They appear to infringe paragraph 6(b) of Annex 2 of the Agreement on Agriculture (WTO 1994) that insists that ‘decoupled income support’ and ‘direct payments to producers’ (paragraph 5) should ‘not be related to, or based on, the type or volume of production ... undertaken by the producer in any year after the base period’; and 6(d) which insists that payments ‘shall not be related to, or based on, the factors of production employed in any year after the base period’ (which is a problem too for the existing SPS, as both involve an annual claim based on the land at a farmer’s disposal).
Nor could the greening payment be readily justified as ‘payments under environmental programmes’ (paragraph 12 of the green box) as these are to be ‘limited to the extra costs or loss of income involved in complying with the government programme’; and there is no such provision.
The attempt to restrict the basic payment to active farmers is also problematic. As the European Commission’s explanatory memorandum explains: ‘the definition of active farmer further enhances targeting on farmers genuinely engaged in agricultural activities, and thus legitimizes support’.
The EU is trying to ensure that entities such as aerodromes or golf courses, that happen to have some agricultural land attached to their business, do not qualify for CAP support.
Article 9 of the draft Regulation is carefully crafted so that it excludes certain groups (e.g. when ‘the annual amount of direct payments is less than 5% of the total receipts they obtained from non- agricultural activities in the most recent fiscal year’, which would probably exclude quite legitimate farming activities such as university farms), rather than specifying what businesses have to do to be considered active farmers.
As the European Commission’s Impact Assessment (2011d) concedes: ‘Many of the criteria that could be used to define who is an “active farmer” could be problematic from a WTO point of view ... in particular they cannot imply an obligation to produce.’
Whether or not the proposed scheme of direct payments, with its greening component and restriction to active farmers, or for that matter the existing SPS, is green box compatible is, for the moment, of only esoteric importance, for if not green then these are either amber or blue box payments.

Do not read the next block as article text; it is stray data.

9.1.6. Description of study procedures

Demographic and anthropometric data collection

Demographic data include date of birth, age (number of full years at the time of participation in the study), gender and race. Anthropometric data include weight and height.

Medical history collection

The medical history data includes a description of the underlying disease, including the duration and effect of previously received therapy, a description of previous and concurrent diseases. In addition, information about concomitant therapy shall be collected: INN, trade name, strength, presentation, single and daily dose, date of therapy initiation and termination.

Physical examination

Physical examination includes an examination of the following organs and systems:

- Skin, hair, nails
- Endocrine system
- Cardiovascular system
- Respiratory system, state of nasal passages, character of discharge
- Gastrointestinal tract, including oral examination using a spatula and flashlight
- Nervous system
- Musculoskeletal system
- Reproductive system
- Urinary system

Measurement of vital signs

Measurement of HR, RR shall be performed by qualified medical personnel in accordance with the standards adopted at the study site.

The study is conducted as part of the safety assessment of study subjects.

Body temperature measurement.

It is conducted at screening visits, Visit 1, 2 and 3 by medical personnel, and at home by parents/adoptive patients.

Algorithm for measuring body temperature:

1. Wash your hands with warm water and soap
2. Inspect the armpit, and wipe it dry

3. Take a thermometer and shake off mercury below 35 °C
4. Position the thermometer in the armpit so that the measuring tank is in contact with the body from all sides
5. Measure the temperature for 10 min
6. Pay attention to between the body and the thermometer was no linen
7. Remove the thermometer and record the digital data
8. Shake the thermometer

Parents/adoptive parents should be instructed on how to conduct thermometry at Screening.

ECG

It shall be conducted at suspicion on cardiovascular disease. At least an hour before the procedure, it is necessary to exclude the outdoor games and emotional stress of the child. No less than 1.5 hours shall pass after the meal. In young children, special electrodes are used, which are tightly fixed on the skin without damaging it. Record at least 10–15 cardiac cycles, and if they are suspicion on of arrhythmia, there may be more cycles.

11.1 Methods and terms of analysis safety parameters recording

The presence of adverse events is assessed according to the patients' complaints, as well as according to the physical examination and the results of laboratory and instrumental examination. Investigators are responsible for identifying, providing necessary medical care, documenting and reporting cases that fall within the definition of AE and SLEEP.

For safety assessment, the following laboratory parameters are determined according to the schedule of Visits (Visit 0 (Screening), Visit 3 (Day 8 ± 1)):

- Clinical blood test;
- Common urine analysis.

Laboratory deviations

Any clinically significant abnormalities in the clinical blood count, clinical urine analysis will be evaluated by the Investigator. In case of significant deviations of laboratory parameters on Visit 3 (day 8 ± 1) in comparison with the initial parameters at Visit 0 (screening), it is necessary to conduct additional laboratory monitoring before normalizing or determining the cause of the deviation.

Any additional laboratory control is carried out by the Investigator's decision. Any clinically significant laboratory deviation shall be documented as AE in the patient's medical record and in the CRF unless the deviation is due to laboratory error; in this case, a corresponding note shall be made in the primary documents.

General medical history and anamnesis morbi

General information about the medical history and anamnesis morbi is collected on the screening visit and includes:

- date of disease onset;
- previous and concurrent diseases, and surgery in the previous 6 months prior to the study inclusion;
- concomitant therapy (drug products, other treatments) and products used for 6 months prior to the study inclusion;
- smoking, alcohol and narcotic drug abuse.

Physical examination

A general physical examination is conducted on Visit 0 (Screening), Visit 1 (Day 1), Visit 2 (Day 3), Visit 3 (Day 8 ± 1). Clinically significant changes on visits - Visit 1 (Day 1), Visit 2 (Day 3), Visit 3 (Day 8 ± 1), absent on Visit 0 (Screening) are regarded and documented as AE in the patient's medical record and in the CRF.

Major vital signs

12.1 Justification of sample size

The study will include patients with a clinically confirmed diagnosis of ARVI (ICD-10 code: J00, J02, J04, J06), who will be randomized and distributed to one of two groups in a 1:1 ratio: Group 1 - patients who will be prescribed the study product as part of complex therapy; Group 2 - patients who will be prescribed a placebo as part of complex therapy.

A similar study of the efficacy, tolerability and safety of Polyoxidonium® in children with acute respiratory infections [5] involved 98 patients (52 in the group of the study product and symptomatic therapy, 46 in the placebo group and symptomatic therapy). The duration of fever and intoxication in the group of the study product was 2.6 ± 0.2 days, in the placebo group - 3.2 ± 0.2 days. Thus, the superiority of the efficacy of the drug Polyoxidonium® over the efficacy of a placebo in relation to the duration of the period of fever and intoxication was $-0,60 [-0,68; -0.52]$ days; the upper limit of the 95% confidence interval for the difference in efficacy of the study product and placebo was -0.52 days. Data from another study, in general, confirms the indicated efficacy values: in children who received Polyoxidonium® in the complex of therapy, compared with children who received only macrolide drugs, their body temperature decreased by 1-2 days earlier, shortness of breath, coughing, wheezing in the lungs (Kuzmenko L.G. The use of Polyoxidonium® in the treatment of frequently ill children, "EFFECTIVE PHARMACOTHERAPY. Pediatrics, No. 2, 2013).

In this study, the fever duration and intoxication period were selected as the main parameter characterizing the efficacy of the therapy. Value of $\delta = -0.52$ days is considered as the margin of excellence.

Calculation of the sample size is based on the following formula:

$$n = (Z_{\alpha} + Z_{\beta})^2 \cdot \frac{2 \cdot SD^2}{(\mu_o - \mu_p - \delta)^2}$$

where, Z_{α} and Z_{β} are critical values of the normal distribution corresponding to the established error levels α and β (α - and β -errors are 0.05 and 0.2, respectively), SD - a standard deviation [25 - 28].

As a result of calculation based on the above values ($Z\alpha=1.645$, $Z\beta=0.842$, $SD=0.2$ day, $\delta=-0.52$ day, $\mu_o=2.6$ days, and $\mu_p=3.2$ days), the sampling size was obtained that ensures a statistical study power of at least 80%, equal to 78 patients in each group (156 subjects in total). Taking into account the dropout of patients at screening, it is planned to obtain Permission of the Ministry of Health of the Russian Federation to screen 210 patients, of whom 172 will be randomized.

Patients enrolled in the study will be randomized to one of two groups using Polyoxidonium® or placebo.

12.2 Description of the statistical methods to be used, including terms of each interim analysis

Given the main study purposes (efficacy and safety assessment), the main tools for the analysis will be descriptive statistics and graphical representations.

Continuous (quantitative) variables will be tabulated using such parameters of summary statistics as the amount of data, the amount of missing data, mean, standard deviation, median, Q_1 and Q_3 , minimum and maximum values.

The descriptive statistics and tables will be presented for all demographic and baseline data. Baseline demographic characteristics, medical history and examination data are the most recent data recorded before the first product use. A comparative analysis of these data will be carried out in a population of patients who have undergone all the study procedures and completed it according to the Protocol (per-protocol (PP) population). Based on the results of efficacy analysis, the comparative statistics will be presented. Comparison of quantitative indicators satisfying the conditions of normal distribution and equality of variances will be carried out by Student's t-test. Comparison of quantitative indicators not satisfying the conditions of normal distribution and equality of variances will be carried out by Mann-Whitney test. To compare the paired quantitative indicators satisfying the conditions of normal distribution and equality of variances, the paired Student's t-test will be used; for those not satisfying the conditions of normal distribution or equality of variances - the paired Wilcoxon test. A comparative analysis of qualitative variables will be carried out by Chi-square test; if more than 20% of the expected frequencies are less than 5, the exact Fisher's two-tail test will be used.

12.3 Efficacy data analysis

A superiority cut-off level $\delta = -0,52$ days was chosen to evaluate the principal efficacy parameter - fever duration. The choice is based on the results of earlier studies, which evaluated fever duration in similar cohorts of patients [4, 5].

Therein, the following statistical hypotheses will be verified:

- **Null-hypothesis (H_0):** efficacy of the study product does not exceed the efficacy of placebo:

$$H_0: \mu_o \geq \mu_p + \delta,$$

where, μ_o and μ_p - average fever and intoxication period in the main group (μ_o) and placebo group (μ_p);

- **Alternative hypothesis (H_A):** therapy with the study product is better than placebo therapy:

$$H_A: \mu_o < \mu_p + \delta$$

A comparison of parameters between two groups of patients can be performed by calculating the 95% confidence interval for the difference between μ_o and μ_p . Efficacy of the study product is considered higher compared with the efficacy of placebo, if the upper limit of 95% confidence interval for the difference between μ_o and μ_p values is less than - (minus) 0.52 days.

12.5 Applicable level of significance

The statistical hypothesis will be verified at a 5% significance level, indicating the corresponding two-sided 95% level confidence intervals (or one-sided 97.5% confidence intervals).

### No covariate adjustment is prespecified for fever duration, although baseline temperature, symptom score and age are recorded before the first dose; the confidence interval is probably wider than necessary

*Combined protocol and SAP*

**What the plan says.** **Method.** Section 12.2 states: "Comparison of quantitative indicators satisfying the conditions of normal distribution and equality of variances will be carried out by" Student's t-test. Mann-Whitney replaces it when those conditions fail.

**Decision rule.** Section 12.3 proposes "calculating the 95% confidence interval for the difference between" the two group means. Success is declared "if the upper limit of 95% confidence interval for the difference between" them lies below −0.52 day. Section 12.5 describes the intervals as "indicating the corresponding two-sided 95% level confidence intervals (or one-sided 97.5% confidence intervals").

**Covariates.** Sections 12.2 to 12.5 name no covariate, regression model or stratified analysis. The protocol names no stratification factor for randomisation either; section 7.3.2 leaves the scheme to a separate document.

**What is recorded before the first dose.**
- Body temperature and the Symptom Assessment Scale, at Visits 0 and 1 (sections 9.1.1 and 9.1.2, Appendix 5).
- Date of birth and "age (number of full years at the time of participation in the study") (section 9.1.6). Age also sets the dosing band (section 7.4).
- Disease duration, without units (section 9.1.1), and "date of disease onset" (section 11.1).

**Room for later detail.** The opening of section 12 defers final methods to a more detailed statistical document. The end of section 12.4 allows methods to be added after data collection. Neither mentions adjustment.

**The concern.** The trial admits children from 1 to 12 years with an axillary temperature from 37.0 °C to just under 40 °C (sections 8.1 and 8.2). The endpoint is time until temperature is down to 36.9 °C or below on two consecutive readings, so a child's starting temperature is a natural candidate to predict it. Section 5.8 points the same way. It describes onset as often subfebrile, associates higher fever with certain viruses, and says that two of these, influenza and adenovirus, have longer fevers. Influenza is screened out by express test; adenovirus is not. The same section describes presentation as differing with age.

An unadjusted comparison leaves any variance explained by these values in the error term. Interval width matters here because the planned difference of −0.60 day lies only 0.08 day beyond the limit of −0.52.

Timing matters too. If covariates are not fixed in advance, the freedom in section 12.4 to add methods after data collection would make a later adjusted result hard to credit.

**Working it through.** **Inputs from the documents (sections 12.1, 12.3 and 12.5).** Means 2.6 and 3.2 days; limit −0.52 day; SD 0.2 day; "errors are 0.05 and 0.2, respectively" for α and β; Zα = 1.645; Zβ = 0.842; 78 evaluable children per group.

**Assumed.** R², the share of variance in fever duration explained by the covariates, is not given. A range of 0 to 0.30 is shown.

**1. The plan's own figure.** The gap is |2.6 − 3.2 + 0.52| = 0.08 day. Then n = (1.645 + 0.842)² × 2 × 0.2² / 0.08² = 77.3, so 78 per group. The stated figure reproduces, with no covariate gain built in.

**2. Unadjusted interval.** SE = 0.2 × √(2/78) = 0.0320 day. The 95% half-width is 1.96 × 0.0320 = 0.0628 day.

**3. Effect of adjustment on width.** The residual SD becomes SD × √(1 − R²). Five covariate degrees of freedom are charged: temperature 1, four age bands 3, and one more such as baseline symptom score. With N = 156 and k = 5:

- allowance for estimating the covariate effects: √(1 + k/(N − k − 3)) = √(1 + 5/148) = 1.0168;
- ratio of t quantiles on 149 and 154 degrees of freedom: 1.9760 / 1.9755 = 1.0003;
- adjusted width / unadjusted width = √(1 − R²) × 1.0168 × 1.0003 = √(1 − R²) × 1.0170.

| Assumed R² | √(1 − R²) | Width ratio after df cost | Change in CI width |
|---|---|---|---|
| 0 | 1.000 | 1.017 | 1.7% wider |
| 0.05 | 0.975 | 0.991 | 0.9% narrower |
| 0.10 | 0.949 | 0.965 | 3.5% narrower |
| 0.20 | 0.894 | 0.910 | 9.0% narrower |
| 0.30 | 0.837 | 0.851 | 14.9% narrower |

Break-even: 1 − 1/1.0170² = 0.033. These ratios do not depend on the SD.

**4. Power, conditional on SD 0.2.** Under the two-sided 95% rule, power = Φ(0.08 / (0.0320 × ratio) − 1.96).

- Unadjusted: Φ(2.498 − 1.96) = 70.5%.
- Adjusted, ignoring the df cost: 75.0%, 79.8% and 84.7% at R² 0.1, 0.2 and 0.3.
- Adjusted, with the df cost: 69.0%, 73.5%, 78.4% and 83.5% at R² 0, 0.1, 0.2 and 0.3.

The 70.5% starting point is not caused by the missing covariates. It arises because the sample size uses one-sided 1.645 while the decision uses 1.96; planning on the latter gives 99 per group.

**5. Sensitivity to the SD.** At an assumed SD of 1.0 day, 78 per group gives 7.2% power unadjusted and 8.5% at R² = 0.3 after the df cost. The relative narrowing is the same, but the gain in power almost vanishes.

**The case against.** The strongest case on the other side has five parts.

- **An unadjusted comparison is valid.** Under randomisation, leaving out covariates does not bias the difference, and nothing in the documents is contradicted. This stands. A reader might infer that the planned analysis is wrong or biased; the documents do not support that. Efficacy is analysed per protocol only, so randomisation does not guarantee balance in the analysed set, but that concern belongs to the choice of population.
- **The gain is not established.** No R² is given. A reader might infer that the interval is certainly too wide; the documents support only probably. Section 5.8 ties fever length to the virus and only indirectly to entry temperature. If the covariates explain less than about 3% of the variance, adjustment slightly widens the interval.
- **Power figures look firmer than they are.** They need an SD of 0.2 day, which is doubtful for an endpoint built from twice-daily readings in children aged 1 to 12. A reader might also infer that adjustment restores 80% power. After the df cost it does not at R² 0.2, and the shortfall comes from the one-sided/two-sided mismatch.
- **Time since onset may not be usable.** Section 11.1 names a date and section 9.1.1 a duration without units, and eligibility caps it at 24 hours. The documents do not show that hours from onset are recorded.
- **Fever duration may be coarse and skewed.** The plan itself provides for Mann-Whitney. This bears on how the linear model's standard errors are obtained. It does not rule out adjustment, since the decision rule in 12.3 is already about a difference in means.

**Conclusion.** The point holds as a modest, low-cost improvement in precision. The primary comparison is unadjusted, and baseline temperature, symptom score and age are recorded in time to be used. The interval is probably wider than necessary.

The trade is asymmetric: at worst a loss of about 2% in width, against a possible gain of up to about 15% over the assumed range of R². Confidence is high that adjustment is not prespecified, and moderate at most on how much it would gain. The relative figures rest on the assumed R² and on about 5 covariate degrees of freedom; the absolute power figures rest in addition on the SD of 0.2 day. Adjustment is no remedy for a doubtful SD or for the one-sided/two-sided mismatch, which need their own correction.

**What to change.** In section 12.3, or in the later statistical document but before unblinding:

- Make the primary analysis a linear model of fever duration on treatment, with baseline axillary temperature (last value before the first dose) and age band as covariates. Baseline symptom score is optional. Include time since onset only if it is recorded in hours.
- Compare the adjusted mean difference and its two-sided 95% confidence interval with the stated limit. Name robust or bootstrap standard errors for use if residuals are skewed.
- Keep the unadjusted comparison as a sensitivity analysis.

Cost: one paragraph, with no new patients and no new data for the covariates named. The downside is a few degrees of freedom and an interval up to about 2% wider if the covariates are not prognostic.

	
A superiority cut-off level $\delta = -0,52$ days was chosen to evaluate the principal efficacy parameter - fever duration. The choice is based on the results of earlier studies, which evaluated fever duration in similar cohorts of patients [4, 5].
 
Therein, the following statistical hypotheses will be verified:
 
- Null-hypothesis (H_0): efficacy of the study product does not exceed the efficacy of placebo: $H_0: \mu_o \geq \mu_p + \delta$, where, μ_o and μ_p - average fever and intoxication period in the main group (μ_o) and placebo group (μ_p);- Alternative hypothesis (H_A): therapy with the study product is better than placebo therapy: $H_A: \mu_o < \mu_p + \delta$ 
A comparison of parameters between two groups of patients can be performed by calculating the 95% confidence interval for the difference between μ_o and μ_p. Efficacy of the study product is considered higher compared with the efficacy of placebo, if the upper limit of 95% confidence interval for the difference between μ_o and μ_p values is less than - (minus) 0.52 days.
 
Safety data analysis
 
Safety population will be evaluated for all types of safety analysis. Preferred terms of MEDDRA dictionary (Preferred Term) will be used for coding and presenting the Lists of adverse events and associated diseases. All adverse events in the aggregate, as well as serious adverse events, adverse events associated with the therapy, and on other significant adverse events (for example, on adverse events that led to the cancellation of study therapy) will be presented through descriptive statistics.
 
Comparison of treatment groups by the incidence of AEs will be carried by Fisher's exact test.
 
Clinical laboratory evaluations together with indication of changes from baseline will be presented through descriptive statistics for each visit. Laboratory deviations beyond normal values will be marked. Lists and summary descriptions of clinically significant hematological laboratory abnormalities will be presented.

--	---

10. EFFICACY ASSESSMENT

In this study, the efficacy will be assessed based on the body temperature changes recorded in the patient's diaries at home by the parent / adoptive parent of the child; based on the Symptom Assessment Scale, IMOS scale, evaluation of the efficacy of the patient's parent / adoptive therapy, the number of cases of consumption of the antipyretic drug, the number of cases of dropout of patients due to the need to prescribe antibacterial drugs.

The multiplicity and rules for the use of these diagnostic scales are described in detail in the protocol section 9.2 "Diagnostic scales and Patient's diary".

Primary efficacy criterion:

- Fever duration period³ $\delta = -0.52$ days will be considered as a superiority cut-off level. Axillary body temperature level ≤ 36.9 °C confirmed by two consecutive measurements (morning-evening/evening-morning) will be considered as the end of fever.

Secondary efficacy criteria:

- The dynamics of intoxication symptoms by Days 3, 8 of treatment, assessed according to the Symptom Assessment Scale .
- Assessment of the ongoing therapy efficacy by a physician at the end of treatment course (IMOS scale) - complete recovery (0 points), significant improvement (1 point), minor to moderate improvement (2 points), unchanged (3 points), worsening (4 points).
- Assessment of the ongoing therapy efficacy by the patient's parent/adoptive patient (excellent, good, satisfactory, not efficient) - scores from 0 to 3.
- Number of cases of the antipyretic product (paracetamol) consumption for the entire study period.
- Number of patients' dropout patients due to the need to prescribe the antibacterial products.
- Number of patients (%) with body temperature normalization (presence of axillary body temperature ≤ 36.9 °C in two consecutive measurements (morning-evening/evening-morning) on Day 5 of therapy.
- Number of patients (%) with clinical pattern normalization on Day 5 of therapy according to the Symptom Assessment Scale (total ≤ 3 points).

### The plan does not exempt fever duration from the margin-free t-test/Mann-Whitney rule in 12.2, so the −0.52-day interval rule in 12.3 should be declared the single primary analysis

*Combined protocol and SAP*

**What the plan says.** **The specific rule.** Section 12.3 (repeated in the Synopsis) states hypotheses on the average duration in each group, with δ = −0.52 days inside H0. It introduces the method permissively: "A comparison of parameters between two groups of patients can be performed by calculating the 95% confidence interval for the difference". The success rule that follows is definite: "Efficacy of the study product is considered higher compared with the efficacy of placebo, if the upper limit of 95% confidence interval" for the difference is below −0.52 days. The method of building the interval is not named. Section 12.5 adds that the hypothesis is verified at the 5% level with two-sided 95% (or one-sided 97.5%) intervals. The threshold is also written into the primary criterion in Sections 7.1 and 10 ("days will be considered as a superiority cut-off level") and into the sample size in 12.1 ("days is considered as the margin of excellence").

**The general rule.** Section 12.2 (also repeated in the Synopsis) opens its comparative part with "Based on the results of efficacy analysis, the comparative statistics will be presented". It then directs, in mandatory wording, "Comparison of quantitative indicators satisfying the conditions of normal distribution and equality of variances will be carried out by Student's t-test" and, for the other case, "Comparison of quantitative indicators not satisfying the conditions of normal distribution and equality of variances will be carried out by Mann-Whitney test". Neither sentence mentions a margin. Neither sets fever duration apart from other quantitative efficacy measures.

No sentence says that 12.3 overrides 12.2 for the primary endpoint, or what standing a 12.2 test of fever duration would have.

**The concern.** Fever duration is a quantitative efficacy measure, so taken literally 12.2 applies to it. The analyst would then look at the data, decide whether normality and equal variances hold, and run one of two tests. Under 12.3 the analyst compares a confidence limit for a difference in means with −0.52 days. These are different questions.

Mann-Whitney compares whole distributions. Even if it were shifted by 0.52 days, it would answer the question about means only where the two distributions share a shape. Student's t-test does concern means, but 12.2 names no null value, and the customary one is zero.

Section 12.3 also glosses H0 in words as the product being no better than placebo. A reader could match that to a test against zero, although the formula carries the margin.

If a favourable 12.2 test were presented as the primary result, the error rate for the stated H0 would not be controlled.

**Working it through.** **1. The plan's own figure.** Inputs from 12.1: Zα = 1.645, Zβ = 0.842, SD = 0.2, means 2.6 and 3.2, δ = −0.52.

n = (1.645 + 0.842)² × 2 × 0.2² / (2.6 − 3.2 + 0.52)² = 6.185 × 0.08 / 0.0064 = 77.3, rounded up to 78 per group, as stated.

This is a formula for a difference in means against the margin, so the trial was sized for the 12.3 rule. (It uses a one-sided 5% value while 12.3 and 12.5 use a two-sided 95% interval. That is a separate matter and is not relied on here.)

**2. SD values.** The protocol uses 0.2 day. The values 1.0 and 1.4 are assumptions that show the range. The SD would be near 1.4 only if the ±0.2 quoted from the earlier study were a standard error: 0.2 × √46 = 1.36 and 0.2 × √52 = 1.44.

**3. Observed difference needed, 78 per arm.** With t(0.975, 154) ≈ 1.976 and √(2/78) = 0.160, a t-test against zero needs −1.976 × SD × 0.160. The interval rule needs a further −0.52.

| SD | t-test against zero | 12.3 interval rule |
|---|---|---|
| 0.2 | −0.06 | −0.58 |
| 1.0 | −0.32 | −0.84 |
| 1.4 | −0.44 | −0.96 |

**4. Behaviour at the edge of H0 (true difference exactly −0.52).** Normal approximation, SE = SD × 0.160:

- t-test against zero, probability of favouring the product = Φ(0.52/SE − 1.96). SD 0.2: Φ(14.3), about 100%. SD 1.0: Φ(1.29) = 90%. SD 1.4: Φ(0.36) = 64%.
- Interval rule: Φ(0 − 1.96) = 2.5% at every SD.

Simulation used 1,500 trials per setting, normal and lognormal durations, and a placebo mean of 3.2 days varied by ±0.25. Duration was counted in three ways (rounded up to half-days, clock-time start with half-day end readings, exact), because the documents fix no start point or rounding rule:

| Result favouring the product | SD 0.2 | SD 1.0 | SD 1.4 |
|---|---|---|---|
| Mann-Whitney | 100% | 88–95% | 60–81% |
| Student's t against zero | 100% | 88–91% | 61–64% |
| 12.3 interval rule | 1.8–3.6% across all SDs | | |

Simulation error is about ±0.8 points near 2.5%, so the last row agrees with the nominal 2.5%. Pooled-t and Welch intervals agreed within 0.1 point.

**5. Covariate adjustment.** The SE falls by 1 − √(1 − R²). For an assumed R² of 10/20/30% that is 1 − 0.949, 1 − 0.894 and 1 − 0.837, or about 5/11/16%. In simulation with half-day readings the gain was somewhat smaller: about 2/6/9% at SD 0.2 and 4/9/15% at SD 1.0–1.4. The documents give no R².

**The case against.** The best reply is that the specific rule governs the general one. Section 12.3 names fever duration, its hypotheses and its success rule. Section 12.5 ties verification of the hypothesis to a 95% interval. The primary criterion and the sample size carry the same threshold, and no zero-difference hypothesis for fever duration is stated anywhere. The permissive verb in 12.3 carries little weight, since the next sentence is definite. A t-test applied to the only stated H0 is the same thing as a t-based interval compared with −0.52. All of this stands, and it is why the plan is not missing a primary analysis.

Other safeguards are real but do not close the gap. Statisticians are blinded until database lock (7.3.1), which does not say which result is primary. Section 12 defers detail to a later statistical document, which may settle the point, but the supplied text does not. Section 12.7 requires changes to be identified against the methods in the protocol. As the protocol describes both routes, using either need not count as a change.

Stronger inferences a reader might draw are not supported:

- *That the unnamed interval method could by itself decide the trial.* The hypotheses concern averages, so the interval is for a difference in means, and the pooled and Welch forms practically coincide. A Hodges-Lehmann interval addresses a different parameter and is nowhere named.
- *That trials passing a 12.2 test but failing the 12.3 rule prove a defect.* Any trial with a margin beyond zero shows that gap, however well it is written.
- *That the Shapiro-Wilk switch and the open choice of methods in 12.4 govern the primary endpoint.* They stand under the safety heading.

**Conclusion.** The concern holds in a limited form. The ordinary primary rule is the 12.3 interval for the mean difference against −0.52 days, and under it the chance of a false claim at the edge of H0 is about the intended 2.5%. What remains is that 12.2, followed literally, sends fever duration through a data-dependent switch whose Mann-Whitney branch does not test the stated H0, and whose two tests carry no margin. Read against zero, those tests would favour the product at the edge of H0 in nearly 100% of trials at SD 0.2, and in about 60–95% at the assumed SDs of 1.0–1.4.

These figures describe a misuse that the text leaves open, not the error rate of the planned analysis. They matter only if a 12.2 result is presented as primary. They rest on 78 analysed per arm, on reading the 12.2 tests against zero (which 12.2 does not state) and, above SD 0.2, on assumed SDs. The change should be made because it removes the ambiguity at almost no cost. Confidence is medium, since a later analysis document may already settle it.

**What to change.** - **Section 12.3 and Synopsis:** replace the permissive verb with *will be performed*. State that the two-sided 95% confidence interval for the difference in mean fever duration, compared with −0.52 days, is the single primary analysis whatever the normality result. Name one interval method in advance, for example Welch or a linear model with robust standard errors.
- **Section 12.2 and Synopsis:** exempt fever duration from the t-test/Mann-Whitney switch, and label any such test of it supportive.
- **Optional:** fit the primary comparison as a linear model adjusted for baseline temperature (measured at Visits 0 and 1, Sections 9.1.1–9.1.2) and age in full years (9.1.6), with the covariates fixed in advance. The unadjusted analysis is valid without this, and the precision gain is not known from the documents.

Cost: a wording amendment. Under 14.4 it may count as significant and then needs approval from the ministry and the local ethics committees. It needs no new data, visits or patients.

As shown by Figure 1, the existing amber box support falls well short of WTO allowances, and these contested payments could be rehoused there, or in the blue box for which there is no current constraint.
Thus, for the moment, the EU is unlikely to be challenged in the WTO’s Dispute Settlement Body. If, however, the Doha Round were to be concluded, with a 70% cut in the EU’s amber box allowance, and new constraints on the blue box, then the green box compatibility of the post- 2013 CAP’s direct payments would become of critical importance.
If the green box classification of these direct payments were to be disallowed by the WTO, this would mean that a key component of the post-2013 CAP directly contravenes the EU’s international commitments.
Implications for World Agriculture
The proposals for the post-2013 CAP are unlikely to have a major impact on world trade in farm products, and hence upon world agriculture.
The greening of direct payments, and the 7% ecological focus areas, might lead to a slight decrease in EU farm output. The removal of quotas on milk and sugar production in 2015 will probably lead to a slight increase in output of these products.
In the case of milk, quotas were a binding constraint in 2010/11 in only five Member States, which between them accounted for 13.4% of milk quota allocated (Agra Facts 2011a).
It is in these countries, and in The Netherlands in particular, that increases in output might be expected. Under the sugar regime, over-quota sugar cannot automatically be sold onto the domestic market, despite the shortages that were appearing in 2011.
Thus over-quota sugar was being exported from the EU (within the quantitative constraints set out in WTO obligations), whilst a tendering procedure was in place for ‘exceptional imports’ into the EU (Agra Facts 2011c).